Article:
Peter drove it home that same day (after a little money changed hands) and Margie mastered driving it today! She kept exclaiming, ‘This kind of fun should be illegal!’ Can’t wait to try it out in the orchard to cultivate and do general maintenance around the property!

You have to agree, she’s a beauty!


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A new feature!

Just testing out our newest feature – readers can now get notification via email of new posts as soon as they appear here! Sign up in the side bar 🙂

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Gifts and things :)

I recently sent a ‘gift-pack’ of 6 bushes via Bernis and Jim Ingvaldson of HoneyBerry USA, to a friend in Oregon who really wanted some Haskap/Honeyberries. Bernis was kind to include the specified ‘2 Indigo Gem, 2 Tundra, 2 Berry Blue TM’ and also 2 Carmine Jewel Cherries!

Jamie Blackburn has been my friend for a long time, via a popular knitting/crochet site called ‘Ravelry’ and she is an avid gardener. She was ecstatic with her received plants, and reports that after 6 days in the ground, they are proving to be very prolific, already blossoming and showing leaf growth.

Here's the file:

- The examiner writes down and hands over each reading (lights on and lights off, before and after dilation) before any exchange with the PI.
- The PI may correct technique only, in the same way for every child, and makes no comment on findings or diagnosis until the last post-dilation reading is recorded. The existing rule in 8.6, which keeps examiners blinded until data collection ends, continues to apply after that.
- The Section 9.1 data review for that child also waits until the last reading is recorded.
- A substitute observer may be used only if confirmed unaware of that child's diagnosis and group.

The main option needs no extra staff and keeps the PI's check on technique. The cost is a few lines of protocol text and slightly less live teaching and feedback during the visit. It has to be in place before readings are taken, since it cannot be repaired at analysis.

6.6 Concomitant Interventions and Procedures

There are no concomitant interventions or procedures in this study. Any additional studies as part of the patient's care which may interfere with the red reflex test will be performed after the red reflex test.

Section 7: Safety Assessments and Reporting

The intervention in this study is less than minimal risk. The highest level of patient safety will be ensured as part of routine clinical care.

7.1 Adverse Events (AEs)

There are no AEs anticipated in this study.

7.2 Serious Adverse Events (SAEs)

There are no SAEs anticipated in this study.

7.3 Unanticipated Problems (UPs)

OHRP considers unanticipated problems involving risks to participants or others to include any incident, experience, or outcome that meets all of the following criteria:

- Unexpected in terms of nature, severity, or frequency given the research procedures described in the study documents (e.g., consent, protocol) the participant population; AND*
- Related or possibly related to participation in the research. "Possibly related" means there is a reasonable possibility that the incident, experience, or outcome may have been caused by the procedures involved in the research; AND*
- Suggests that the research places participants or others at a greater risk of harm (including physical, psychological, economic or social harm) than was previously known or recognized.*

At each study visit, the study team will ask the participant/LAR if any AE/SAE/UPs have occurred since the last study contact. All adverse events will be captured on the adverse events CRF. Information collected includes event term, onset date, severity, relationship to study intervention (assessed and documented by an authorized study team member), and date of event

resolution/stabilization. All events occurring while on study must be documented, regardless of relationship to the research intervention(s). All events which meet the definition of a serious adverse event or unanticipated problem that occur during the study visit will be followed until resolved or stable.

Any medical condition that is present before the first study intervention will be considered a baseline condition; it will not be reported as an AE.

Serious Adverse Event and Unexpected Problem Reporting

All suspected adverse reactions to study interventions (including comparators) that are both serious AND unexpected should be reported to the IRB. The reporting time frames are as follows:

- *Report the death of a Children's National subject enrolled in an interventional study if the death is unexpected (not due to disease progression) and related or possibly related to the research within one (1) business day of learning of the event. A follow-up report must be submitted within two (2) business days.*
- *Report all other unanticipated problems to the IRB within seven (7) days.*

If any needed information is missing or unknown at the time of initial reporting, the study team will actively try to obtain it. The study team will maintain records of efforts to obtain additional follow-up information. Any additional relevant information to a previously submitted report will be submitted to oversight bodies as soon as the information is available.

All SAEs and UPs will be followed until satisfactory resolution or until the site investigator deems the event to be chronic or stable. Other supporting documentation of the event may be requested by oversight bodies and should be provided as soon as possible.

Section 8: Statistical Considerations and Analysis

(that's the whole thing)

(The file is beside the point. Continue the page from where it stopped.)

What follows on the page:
Thanks, Bernis, for your attention to this order. I’ve recommended you to several others in the USA, who would be able to order from you without having to pay phytosanitary certificates and such, since you are also in the USA!

Here are photos of Jamie’s plants after 6 days in the ground:

Two Carmine Jewel Cherries

Flowering Haskap after 6 days!

Site of Planting by her house


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Technical Stuff and more

I was doing some more reading on Haskap history, etc. This article is scientific and I’m adding my own notes, defining things as I go. I love stuff like this, being of the opinion that if you use a word 3 times, it becomes part of you. Now, how will you use ‘tetraploid’, ‘glaucous-green’, and ‘neia-blue’? Challenging, no?

My own 3/4 year old plant:


Crops from; (bolded words my own) /Lonicera_K_en.htm
Lonicera caerulea L. – Honeysuckle blue
Object map
Taxonomic position. (science of classification)
Family Capriofoliaceae Vant., genus Lonicera L.